Long-term outcomes of metacarpal fractures surgically treated using bioabsorbable plates: a retrospective study
BMC Musculoskeletal Disorders
Background Implants made from bioabsorbable unsintered hydroxyapatite and poly-L-lactate composites (u-HA/PLLA) are widely used in the oral, maxillofacial, and orthopedic fields. This study assess the long-term (> 5 years) outcomes of patients with metacarpal fractures who were surgically treated using bioabsorbable plates and screws (Super-Fixsorb MX40 mesh; Teijin Medical Technology, Osaka, Japan). Methods A retrospective analysis of six patients with eight metacarpal fractures treated with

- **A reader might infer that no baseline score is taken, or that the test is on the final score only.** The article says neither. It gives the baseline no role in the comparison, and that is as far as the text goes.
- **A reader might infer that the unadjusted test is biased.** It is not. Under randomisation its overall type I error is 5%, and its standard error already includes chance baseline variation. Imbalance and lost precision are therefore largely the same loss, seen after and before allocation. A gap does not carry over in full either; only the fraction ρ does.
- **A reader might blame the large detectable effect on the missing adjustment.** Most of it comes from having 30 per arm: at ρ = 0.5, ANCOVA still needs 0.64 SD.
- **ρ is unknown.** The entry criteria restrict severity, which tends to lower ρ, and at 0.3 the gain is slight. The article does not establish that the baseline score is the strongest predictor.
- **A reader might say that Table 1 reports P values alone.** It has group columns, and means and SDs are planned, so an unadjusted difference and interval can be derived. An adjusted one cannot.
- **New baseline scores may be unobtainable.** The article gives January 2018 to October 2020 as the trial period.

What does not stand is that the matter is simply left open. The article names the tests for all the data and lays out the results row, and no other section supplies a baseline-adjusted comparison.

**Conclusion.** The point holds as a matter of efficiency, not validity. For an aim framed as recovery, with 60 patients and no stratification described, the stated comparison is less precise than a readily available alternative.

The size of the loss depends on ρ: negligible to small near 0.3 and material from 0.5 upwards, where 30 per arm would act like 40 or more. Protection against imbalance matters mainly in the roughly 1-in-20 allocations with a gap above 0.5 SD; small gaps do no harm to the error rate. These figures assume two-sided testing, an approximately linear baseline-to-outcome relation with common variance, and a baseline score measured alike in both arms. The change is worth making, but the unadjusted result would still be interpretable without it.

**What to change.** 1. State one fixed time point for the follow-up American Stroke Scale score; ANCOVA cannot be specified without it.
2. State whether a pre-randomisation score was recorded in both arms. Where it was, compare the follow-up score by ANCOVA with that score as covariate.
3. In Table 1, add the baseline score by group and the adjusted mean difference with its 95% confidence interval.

... ures treated with bioabsorbable plates was done. All patients were followed for more than 5 years post-surgery. The clinical outcomes were evaluated using Q-DASH scores and the grip strength (GS): opposite side ratio. The resorption status of implants was assessed on plain computed tomography (CT) scans at final follow-up appointments. Results The mean age of the patients at the time of surgery was 29.5 years (16–54), and the median follow-up period was 81.8 months (68–101). All fractures united without displacement after an average of 3.5 months, and there were no implant specific complications associated with the use of absorbable plates. The mean grip strength ratio was 85.1% (56.8–104.5). The mean Q-DASH scores of 11.36 points (0–34.09) was good in all but two patients. We also observed that it took more than 8 years for the plates to be absorbed completely. Conclusions This study demonstrates that the process of bioabsorption in metacarpal fractures might be completed in about 8 years, and the absorption speeds were different inside and outside of the bone. The bioabsorbable plates are more cost-effective than metallic implants. The potential for bioabsorbable plates to be used in various clinical procedures is promising.